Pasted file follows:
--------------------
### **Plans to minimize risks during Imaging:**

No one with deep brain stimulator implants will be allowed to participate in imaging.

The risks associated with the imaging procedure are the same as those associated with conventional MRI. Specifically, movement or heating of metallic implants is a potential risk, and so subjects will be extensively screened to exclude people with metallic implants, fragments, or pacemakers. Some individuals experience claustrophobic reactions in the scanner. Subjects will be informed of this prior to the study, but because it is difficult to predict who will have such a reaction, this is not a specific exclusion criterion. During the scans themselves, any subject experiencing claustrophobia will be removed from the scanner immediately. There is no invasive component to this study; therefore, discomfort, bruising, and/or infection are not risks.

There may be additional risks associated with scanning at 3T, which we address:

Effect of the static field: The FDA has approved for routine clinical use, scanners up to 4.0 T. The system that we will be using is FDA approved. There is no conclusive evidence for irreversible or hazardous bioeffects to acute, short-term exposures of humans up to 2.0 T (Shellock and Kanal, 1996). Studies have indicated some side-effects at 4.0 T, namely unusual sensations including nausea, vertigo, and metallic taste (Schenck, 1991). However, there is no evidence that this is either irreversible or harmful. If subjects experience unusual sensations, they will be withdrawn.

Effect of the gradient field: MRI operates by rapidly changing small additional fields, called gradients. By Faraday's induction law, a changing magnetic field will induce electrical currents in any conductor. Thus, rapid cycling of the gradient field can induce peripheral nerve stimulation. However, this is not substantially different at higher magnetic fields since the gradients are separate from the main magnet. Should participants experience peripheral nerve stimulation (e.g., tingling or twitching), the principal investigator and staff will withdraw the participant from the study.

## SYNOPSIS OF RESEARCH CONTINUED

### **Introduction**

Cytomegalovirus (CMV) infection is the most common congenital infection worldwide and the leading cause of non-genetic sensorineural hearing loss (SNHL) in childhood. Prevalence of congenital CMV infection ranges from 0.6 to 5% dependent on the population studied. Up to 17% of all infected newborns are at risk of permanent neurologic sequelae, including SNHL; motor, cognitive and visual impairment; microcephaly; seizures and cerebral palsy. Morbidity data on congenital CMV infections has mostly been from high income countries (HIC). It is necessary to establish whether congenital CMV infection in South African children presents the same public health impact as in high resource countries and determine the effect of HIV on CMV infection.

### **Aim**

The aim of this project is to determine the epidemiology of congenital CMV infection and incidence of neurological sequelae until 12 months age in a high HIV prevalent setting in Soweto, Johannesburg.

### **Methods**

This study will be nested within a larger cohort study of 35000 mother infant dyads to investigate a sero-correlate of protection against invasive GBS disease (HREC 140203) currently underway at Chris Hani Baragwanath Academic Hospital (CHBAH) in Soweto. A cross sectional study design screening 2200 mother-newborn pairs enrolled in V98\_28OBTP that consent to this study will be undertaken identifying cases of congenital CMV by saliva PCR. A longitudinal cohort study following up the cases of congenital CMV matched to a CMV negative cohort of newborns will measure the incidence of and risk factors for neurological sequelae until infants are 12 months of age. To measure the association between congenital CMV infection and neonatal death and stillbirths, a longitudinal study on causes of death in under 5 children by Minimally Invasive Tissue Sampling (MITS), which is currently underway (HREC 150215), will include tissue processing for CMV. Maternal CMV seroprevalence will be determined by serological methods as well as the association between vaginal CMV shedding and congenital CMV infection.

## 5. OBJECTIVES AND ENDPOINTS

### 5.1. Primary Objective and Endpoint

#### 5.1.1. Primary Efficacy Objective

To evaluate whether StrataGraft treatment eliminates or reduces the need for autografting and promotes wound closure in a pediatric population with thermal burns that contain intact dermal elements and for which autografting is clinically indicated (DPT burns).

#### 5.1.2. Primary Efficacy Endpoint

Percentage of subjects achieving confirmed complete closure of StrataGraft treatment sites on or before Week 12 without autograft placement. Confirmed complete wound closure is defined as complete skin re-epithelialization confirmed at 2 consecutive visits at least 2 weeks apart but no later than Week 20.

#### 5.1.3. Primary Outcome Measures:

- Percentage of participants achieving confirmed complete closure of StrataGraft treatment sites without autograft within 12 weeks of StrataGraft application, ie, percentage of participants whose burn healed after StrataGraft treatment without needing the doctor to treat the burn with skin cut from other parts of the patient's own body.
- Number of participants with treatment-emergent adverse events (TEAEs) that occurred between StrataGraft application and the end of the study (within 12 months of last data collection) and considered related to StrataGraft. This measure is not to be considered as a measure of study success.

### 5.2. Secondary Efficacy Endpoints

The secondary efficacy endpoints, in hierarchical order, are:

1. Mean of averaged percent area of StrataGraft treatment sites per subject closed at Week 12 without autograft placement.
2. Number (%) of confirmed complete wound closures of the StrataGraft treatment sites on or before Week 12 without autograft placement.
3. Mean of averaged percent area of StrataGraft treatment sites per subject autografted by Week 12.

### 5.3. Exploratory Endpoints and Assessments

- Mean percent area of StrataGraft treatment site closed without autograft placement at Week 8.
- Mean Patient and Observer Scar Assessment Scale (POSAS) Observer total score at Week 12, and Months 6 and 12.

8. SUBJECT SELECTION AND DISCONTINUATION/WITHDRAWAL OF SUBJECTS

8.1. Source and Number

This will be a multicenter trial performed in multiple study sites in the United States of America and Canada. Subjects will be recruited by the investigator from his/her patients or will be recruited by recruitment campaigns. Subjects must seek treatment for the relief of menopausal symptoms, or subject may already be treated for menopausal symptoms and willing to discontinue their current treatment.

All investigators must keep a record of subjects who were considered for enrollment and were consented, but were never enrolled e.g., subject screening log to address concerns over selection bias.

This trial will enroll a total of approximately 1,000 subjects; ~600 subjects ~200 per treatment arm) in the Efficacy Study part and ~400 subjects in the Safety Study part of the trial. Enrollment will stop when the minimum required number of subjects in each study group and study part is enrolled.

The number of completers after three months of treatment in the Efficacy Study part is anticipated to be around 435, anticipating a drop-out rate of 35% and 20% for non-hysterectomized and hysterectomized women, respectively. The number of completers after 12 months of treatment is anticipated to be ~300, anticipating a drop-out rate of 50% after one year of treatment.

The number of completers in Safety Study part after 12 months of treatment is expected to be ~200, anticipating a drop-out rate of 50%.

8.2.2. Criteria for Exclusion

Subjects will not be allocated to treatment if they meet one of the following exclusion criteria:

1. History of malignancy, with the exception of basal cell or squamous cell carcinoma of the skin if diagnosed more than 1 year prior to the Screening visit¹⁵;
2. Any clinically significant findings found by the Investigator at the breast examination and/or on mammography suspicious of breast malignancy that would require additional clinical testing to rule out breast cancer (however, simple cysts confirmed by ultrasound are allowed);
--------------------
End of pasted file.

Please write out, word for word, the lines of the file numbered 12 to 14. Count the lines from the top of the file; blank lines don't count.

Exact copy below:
### **Methods**

This study will be nested within a larger cohort study of 35000 mother infant dyads to investigate a sero-correlate of protection against invasive GBS disease (HREC 140203) currently underway at Chris Hani Baragwanath Academic Hospital (CHBAH) in Soweto. A cross sectional study design screening 2200 mother-newborn pairs enrolled in V98\_28OBTP that consent to this study will be undertaken identifying cases of congenital CMV by saliva PCR. A longitudinal cohort study following up the cases of congenital CMV matched to a CMV negative cohort of newborns will measure the incidence of and risk factors for neurological sequelae until infants are 12 months of age. To measure the association between congenital CMV infection and neonatal death and stillbirths, a longitudinal study on causes of death in under 5 children by Minimally Invasive Tissue Sampling (MITS), which is currently underway (HREC 150215), will include tissue processing for CMV. Maternal CMV seroprevalence will be determined by serological methods as well as the association between vaginal CMV shedding and congenital CMV infection.

## 5. OBJECTIVES AND ENDPOINTS